LSG Statement on the Library Dress Code

Dear all,

Please find attached the letter drafted by the Law Student Government Executive Board on the Dress Code imposed by the Law Library. Hard copies are being given to the blocks through your president or representative. If you agree with the statement, please affix your signature. We hope to submit the letter to Prof. Santos as soon as we get feedback from all the blocks, so please help us expedite the process. Thanks!


Prof. Antonio S. Santos

Head Librarian, Espiritu Hall

UP College of Law Library

Dear Sir:

Last Thursday, the Law Library posted an announcement prohibiting the wearing of sandos and slippers inside the library. This regulation, which was effective immediately after posting, was imposed without prior notice or consultation with the students—not even with the LSG. Apart from this lack of notice, there are also no clear standards to guide the library personnel and the students as to what counts as inappropriate attire (How is a sando defined? How are slippers defined?).

Since the policy was effective immediately, some students (including non-law students) suddenly found themselves being expelled from the library, or being denied entry because of their "inappropriate attire." On Friday, LSG President Jobert Navallo clarified the matter with you. During that meeting, you cited three grounds to justify the regulation, to wit:

1) MC No. 14, which imposes a dress code for government officials and employees;

2) the Ateneo Law Library's dress code;

3) the UP Main Library's dress code (which allegedly imposes a similar prohibition).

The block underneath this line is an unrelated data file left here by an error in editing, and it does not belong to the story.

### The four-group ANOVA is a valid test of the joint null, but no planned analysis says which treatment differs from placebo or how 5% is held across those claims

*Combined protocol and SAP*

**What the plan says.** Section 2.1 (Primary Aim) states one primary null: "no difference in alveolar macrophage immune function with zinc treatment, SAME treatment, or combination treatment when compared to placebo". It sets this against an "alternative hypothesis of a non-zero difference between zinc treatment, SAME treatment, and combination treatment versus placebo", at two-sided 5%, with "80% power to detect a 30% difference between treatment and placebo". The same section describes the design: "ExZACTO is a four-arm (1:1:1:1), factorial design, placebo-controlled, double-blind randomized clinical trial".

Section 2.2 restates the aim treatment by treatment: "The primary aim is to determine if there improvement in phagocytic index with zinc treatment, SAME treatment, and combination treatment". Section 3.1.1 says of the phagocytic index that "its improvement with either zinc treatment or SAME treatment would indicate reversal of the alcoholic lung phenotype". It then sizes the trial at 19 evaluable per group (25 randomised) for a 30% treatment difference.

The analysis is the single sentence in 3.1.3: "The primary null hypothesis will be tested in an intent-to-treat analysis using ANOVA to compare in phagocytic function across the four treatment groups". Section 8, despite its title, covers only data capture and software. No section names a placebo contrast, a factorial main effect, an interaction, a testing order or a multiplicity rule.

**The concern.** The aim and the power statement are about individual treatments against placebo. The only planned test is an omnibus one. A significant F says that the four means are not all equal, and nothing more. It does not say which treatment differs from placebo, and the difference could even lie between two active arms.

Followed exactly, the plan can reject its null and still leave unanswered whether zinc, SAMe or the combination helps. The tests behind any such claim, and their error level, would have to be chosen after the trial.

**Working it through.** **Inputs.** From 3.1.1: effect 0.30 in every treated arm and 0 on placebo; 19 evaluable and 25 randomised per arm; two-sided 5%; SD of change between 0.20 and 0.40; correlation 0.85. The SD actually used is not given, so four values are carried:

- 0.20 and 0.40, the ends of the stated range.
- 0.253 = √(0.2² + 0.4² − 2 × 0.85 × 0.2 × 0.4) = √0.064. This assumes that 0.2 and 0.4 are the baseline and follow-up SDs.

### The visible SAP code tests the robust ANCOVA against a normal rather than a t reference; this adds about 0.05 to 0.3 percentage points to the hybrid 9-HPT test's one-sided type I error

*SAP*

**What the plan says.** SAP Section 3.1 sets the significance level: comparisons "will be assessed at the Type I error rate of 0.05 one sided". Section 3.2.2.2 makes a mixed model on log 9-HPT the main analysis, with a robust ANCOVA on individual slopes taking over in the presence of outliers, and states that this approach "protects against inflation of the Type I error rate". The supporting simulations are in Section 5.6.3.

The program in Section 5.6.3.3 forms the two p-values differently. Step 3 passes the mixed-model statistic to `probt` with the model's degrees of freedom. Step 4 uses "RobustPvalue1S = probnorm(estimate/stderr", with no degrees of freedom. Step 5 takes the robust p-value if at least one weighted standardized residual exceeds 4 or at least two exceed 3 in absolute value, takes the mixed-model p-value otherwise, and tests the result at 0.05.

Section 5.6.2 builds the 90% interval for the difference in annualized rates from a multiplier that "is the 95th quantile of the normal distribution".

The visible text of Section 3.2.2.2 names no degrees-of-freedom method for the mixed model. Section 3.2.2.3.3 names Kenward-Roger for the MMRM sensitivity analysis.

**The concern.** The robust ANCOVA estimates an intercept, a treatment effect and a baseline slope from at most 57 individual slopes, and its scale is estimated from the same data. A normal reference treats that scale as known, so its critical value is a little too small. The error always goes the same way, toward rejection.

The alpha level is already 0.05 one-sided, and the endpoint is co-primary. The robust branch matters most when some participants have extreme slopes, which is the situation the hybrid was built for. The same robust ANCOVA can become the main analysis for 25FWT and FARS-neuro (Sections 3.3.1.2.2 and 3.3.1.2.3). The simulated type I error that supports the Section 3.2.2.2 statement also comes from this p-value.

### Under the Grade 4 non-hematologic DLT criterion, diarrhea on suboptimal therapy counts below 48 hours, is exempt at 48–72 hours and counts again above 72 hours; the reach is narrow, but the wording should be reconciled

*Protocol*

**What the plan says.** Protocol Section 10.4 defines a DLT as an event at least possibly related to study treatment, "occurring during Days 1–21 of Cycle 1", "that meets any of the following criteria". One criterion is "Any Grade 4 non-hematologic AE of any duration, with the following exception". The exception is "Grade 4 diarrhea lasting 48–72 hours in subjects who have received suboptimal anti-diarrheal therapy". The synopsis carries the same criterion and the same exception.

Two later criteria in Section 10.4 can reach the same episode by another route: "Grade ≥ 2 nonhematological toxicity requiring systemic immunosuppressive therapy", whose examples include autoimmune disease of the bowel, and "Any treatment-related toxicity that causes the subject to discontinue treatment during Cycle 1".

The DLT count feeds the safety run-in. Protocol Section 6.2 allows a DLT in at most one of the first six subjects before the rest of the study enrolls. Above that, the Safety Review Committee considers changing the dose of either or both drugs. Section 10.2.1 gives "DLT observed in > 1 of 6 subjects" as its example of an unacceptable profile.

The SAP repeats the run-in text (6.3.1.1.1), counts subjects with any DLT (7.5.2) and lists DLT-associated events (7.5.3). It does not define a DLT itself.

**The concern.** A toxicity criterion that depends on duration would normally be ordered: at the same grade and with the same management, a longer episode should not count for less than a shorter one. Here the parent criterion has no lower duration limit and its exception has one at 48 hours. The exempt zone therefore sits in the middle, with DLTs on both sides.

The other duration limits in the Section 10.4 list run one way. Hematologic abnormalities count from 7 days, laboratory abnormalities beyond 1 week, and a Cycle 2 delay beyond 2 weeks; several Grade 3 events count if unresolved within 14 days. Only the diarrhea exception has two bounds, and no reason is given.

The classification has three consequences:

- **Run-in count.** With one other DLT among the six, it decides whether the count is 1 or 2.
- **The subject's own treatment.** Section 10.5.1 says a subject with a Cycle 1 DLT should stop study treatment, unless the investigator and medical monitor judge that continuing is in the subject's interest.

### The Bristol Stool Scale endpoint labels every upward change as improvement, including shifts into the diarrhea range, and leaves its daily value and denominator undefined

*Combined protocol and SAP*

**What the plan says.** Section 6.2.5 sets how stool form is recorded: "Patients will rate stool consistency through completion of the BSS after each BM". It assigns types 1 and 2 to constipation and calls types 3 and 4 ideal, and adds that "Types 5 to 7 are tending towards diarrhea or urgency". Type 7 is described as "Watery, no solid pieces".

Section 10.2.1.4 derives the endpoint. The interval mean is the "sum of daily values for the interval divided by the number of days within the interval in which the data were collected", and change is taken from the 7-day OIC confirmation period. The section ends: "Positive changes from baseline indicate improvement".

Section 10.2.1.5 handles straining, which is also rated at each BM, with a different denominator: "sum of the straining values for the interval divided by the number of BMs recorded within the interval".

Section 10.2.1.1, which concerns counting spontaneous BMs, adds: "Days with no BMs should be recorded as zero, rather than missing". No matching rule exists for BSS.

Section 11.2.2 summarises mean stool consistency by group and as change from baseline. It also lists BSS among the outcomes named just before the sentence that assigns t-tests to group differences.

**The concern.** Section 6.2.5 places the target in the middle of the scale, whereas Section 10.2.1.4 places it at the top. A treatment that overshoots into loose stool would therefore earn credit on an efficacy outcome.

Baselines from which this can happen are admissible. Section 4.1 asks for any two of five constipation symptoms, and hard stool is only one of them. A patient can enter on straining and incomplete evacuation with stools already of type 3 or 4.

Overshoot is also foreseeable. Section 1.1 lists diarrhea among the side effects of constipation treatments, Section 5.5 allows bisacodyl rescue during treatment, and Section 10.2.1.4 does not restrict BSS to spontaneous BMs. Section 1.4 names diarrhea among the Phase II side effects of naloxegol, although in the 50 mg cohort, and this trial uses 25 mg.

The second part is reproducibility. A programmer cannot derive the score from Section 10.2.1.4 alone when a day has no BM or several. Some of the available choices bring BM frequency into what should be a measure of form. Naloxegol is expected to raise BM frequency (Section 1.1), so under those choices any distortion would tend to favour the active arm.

We find however, that these rationales are thoroughly insufficient.

The first ground, which is the memorandum relied upon by the Library, is inapplicable to students. MC No. 14 is a memorandum issued in 1991 by the Civil Service Commission Chair to all government officials and employees, and was merely re-copied and re-released in 1997 by the then Vice Chancellor of UP, Mrs. Perla Legaspi, to UP units. By no stretch of the imagination can we say that law students are government officials and employees, and so from the title alone, it is obvious that such memorandum was never meant to apply to students. Inclusio unius est exclusio alterius.

Even assuming that MC No. 14 is applicable to students, why is it being invoked only now, and why the hurried implementation? Surely it cannot be because of any "urgency," because the university memo was issued ten years ago and no corresponding dress code among students was then imposed. The belated adherence by the College of Law library at the very least warranted prior notice to the student body.

The second reason propounded by your good office is that the Ateneo Law Library imposes a dress code. It does not follow, however, that the UP Law Library should impose the same. If there is anything that has been clear in our minds since day one, it is the fact that UP is not Ateneo. UP is a state university; it has, arguably, students from more diverse social and regional backgrounds; and it has no other graduate school that prescribes a dress code (not even its MBA Program).

In our system, state-operated schools may not be enclaves of totalitarianism. School officials do not possess absolute authority over their students. Students in school as well as out of school are "persons" under our Constitution. They are possessed of fundamental rights which the State must respect, just as they themselves must respect their obligations to the State. In our system, students may not be regarded as closed-circuit recipients of only that which the State chooses to communicate. They may not be confined to the expression of those sentiments that are officially approved. In the absence of a specific showing of constitutionally valid reasons to regulate their speech, students are entitled to freedom of expression of their views. (Tinker v. Des Moines School District, 393 U.S. 503 [1969], emphasis supplied.)